21st November 1833

Montevideo to the River Uruguay
Started at sun rise, & rode slowly during the whole day. The geological nature of the country is here different from the rest of the province, & closely resembles that of the Pampas. From this cause we here have immense beds of the thistle, as well as the cardoon: the whole country indeed may be called one great bed. The two sorts grow separate, each plant in company with its own kind. The cardoon is as high as a horses back, but the Pampas thistle often higher than the crown of the head of the rider. To leave the road for a yard is out of the question, & the road itself is partly, & in some cases entirely, closed. Pasture of course there is none; if cattle or horses once enter the bed they are for the time, completely lost. For this reason, it is very hazardous to attempt to drive cattle at this season of the year, for when jaded enough to face the prickles, they rush amongst the thistles & are seen no more. From the same cause there are but few Estancias, & these near damp vallies where the thistle will not grow. As night came on before we could arrive at the house of an Englishman for whom I had a letter of introduction we slept at a Rancho.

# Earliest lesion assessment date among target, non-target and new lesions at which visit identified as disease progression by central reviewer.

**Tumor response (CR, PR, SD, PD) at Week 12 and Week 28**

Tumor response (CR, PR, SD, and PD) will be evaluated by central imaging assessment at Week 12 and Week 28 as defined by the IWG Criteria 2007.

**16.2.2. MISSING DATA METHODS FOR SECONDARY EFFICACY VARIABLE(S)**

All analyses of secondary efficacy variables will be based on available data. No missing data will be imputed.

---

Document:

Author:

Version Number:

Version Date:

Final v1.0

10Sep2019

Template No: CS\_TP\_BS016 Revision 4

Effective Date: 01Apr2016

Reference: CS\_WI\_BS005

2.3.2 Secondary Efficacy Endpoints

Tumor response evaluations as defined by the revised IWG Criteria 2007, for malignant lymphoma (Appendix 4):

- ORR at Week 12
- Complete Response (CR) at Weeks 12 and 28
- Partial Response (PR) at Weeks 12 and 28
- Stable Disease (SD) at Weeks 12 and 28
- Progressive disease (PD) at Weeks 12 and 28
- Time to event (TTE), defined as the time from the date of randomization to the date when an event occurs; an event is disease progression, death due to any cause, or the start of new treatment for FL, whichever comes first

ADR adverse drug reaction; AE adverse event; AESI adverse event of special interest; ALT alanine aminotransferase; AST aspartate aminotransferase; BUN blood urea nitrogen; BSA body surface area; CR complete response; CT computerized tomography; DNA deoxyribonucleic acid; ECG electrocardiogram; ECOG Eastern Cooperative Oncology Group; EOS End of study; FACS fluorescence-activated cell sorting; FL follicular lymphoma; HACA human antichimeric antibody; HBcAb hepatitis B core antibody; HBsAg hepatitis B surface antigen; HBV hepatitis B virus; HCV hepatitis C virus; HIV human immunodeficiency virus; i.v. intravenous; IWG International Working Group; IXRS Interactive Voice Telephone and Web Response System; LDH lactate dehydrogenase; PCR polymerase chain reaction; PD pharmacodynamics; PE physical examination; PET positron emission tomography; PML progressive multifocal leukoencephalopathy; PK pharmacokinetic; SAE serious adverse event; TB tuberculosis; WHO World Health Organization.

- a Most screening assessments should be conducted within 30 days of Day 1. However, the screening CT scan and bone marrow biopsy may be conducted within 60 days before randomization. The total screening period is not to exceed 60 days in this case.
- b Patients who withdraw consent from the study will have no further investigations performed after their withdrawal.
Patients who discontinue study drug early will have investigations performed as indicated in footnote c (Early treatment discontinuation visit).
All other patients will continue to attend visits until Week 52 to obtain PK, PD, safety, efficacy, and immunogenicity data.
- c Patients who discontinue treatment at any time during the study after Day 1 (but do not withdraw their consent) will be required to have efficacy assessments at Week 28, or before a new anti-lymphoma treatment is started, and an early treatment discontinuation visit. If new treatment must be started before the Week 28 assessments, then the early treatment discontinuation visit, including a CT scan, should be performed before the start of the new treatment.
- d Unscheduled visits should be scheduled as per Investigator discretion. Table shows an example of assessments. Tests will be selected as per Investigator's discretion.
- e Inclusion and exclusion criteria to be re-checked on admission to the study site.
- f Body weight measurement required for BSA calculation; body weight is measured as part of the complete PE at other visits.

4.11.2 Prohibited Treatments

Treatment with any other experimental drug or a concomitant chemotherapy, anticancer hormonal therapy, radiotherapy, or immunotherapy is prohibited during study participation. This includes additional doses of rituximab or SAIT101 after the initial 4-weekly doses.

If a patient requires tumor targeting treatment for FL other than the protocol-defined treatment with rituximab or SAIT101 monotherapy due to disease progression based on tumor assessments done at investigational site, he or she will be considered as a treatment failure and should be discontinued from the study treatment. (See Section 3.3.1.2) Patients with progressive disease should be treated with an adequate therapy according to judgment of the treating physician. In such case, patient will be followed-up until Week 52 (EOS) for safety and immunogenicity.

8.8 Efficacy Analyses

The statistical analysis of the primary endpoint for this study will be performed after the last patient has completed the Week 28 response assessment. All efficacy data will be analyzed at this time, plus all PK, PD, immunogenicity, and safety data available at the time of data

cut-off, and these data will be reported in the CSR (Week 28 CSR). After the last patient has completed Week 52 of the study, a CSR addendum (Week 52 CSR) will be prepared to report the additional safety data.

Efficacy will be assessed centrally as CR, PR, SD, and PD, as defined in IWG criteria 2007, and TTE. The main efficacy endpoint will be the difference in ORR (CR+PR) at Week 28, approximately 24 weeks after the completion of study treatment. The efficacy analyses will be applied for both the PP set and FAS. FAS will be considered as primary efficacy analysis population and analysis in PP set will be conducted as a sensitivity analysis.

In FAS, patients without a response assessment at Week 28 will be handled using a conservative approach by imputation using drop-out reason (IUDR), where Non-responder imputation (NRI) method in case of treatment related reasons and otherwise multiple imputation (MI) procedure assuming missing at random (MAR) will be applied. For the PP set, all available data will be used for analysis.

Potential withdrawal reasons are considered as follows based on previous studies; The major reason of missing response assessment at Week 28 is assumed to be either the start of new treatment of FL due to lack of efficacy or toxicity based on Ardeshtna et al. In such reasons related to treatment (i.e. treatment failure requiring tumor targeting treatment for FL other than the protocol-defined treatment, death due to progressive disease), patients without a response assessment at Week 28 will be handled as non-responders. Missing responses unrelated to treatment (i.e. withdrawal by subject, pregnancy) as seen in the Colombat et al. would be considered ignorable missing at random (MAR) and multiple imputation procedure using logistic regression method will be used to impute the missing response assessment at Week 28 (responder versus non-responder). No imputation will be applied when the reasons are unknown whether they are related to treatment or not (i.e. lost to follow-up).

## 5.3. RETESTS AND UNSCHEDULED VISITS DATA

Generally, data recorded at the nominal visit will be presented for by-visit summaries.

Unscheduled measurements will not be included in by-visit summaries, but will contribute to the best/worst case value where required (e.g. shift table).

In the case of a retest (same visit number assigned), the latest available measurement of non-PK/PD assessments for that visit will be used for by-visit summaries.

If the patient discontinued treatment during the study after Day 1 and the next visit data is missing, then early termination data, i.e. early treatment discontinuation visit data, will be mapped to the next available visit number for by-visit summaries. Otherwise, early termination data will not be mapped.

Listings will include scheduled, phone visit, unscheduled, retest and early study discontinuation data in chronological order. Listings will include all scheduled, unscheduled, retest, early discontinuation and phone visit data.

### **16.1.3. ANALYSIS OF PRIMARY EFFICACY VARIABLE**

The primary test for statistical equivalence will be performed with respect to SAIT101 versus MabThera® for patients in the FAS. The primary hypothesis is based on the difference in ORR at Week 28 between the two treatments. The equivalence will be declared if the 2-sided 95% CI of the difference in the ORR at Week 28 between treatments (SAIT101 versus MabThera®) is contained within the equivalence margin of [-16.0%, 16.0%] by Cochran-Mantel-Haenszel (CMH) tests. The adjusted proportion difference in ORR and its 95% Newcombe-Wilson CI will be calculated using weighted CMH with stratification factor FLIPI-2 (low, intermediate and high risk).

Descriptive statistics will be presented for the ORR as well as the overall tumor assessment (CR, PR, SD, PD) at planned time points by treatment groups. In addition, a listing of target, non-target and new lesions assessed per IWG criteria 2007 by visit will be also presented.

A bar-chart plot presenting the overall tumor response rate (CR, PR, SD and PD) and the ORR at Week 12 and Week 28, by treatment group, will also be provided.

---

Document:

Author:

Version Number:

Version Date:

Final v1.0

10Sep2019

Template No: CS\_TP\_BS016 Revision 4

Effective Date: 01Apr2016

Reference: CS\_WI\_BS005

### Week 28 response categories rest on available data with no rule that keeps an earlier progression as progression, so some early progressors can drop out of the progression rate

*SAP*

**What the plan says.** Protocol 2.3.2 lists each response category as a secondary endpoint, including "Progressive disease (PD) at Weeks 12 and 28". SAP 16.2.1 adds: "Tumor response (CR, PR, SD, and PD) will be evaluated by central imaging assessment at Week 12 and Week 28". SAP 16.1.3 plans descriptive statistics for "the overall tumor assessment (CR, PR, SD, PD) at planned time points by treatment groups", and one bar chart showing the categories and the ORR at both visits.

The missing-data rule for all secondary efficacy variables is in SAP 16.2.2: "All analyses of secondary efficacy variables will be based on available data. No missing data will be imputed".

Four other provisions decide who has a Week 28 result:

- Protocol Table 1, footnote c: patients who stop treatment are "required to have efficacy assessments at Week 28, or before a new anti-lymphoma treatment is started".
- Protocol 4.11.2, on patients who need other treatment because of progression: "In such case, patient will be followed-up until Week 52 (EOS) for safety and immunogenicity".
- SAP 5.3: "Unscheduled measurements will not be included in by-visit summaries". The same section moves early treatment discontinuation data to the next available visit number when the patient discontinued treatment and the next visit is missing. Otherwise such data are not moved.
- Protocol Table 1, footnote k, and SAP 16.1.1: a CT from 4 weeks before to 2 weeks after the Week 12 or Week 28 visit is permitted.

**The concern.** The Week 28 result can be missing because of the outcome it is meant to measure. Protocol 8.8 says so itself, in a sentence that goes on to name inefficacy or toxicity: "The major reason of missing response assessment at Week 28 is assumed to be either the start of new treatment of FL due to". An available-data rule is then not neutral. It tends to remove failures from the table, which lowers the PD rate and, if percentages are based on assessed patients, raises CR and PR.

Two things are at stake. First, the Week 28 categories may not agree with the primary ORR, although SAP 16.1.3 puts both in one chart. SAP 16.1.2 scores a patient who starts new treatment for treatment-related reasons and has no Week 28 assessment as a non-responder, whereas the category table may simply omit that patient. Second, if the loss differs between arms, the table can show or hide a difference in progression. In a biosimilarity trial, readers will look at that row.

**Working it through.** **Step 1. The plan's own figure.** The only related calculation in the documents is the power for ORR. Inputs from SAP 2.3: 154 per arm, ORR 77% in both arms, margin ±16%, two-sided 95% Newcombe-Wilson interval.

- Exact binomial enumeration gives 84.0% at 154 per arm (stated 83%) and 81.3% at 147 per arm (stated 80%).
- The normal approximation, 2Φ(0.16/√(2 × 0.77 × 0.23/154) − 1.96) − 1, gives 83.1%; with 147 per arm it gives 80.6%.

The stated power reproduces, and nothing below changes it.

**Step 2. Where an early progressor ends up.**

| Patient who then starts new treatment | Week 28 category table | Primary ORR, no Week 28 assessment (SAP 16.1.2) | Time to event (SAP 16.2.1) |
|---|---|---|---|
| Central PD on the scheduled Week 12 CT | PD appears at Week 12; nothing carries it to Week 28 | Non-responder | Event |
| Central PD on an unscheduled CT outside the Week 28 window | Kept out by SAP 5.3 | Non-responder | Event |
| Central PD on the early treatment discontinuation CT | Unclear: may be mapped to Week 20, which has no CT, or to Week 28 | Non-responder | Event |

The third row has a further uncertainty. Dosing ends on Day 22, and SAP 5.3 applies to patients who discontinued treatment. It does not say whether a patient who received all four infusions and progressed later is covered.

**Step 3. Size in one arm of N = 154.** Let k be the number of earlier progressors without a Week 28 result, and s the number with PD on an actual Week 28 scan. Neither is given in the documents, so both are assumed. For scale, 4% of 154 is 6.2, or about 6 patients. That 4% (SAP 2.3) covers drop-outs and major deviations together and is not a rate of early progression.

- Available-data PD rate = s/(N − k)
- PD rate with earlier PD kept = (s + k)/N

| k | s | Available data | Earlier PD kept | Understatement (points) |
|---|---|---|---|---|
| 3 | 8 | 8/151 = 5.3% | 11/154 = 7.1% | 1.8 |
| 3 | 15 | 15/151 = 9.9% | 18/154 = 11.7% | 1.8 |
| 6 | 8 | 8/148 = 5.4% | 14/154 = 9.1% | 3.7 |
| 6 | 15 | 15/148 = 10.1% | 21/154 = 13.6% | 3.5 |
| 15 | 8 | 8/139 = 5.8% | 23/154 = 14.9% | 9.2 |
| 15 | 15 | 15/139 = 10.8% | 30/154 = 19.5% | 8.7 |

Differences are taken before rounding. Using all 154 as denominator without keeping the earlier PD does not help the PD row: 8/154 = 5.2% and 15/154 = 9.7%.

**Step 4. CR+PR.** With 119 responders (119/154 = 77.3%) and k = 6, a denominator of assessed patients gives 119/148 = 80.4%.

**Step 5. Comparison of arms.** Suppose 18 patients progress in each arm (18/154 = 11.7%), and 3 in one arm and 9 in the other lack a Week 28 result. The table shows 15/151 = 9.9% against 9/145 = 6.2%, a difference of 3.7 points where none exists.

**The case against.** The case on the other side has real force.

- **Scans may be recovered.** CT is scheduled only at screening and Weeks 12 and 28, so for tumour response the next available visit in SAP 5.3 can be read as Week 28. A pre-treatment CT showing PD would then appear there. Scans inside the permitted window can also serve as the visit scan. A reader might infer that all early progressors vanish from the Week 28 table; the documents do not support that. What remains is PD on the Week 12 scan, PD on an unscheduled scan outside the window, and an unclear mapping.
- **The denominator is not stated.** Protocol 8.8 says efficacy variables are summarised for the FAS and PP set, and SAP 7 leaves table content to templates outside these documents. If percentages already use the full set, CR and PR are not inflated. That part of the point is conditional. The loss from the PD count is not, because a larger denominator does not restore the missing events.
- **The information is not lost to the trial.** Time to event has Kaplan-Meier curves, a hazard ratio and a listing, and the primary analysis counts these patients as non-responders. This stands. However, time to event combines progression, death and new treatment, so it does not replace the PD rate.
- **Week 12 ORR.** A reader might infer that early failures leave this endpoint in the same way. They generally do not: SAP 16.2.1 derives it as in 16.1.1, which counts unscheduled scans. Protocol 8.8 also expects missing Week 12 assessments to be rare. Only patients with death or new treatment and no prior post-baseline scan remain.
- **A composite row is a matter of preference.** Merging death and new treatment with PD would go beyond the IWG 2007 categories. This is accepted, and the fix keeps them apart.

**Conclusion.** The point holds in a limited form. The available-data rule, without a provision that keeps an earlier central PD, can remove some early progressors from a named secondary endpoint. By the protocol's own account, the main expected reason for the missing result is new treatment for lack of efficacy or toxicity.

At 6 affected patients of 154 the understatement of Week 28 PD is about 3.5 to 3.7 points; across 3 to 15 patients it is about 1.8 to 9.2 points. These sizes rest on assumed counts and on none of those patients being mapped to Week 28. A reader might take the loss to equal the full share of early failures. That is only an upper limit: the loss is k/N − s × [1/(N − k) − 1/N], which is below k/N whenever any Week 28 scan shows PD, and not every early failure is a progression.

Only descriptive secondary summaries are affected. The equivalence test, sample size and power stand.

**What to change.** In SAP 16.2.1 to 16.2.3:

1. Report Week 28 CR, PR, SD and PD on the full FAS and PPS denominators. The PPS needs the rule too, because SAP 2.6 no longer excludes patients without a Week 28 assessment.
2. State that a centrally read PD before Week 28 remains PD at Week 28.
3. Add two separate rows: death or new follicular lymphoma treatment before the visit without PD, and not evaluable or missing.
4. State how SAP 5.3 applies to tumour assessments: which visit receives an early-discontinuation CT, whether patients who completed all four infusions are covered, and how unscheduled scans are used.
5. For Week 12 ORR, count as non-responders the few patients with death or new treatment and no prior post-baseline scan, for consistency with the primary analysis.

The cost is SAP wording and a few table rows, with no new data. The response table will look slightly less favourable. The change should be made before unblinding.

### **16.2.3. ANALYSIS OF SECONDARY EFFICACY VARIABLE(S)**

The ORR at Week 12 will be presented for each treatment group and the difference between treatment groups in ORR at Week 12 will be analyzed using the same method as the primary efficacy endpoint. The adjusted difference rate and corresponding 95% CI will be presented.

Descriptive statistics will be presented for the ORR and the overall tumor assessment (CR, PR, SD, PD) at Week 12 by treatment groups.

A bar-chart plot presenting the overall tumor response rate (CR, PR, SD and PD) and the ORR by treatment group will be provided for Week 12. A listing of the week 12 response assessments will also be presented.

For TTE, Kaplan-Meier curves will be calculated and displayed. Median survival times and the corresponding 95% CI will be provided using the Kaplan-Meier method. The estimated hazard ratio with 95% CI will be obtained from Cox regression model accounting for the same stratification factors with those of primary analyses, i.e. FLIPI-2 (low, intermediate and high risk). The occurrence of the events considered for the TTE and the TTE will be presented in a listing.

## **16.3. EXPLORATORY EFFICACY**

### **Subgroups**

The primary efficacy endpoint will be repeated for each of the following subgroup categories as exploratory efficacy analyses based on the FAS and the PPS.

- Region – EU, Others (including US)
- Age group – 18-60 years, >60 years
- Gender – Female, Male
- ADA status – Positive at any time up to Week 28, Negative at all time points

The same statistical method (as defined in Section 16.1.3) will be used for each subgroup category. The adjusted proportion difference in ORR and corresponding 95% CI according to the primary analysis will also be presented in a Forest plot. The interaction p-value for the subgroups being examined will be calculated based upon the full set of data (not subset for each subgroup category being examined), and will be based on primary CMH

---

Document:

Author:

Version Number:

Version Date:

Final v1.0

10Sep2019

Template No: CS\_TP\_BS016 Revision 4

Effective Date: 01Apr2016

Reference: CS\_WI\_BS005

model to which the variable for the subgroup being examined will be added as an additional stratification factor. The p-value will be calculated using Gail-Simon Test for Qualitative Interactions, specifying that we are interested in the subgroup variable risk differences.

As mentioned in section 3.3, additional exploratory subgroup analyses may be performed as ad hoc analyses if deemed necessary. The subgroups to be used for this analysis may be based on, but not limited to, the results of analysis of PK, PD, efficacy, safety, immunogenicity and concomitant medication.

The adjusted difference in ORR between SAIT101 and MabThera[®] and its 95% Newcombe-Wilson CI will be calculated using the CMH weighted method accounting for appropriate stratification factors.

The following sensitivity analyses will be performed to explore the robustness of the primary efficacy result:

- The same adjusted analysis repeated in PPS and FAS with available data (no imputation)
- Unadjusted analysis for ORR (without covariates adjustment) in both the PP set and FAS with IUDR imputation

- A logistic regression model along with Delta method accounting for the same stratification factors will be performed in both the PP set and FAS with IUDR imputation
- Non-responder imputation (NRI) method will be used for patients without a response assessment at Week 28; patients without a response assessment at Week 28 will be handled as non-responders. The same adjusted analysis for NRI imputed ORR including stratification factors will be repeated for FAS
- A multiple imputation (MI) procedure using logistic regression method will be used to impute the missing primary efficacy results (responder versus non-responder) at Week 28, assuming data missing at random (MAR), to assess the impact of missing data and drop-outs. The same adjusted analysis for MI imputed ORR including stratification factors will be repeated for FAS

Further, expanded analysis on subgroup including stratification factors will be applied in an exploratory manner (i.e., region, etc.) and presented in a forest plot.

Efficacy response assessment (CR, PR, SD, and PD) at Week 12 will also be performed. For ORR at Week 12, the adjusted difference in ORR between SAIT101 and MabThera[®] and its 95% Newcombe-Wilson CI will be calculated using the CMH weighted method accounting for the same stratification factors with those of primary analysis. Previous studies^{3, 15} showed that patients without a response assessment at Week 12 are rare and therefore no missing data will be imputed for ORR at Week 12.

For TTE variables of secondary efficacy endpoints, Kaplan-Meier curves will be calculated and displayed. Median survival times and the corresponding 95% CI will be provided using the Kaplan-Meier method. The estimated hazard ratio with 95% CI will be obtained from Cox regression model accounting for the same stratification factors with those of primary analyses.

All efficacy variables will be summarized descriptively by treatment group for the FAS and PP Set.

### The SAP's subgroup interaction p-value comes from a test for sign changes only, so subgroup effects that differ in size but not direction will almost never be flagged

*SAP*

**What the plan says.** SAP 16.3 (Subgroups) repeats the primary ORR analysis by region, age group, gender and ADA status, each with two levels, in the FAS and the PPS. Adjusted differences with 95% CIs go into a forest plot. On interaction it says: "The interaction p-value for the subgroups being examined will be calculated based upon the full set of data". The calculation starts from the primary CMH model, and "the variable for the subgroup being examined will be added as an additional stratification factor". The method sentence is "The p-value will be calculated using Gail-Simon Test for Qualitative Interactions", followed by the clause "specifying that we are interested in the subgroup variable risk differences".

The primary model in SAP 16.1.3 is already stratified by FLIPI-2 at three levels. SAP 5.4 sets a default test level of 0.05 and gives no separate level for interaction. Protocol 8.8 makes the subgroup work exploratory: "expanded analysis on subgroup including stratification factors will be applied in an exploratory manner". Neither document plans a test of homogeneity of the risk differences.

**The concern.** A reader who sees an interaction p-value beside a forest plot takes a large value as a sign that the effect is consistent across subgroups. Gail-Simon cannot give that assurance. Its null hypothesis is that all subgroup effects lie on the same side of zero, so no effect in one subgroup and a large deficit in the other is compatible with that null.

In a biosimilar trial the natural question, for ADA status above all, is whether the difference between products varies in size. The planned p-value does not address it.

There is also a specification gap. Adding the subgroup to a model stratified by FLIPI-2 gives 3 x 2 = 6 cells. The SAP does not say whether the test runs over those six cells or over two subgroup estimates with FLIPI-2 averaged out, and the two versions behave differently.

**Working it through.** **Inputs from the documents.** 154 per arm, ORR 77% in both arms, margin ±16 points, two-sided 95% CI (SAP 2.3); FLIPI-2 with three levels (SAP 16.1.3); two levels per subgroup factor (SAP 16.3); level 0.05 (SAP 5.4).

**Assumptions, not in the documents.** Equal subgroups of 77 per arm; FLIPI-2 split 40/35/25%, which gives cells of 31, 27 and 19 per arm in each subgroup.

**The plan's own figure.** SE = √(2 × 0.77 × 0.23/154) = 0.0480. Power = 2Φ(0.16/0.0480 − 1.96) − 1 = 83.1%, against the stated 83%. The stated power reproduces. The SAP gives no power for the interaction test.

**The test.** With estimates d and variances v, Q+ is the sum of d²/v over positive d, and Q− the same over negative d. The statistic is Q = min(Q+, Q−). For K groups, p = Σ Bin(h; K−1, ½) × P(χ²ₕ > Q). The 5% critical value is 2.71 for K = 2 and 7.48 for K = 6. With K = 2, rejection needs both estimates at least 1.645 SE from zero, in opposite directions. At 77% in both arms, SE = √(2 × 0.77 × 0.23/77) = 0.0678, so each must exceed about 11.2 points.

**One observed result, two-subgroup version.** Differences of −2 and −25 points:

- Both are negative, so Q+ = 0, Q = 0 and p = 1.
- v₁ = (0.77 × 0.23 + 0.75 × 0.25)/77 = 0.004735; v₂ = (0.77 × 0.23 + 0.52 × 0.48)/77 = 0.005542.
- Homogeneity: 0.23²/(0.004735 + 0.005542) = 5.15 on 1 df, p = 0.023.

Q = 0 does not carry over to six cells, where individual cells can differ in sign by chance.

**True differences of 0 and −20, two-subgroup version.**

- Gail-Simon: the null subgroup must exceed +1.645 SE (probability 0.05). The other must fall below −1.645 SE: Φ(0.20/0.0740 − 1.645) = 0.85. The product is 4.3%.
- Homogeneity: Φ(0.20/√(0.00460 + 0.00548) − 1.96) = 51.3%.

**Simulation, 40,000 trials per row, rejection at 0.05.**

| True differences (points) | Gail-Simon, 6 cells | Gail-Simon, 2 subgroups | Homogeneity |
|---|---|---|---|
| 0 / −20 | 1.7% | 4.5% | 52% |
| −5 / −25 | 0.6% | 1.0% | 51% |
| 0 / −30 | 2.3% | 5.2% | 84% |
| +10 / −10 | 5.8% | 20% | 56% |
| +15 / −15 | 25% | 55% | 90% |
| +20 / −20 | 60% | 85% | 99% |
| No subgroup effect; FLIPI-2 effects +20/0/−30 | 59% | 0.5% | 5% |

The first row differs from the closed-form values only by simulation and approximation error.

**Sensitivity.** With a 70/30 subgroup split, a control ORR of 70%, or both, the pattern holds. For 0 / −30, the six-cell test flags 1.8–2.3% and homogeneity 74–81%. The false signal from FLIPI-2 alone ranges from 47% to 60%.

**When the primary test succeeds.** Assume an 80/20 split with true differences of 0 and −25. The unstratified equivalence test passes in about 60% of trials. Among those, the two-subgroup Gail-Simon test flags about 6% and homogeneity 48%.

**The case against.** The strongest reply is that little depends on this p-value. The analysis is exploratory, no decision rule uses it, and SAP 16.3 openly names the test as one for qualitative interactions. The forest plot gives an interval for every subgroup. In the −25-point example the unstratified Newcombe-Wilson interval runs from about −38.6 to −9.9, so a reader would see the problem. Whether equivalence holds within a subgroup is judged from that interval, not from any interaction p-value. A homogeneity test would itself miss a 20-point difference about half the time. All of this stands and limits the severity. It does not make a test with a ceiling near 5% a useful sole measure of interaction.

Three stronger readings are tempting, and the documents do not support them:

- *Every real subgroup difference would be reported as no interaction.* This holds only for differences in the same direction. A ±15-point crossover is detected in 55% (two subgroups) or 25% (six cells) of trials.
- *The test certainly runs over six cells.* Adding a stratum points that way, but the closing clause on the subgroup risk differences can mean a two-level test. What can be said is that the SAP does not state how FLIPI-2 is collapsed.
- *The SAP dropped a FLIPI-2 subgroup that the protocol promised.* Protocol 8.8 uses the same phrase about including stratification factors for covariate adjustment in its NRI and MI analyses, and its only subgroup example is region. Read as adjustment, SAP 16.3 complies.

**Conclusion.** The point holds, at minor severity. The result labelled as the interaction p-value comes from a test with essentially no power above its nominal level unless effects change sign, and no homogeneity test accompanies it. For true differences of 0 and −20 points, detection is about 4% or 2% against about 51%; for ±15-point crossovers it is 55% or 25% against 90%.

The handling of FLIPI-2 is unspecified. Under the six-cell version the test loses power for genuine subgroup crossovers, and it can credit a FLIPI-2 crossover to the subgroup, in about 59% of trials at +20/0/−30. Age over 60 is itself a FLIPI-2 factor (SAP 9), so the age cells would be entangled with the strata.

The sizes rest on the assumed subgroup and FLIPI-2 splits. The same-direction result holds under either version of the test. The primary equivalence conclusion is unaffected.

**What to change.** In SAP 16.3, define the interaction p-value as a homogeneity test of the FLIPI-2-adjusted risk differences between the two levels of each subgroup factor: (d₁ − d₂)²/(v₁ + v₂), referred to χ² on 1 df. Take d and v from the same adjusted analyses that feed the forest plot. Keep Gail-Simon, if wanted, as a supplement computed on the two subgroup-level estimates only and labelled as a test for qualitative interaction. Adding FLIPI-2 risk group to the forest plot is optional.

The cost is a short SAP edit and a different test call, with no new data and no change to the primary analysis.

Syms Covington’s Journal:
I had many excursions in the camp. Here I collected many birds etc. AS there is no wood WE WERE OBLIGED TO burn dried thistles. THESE THISTLES grow high, even to the height of a man on horse back.

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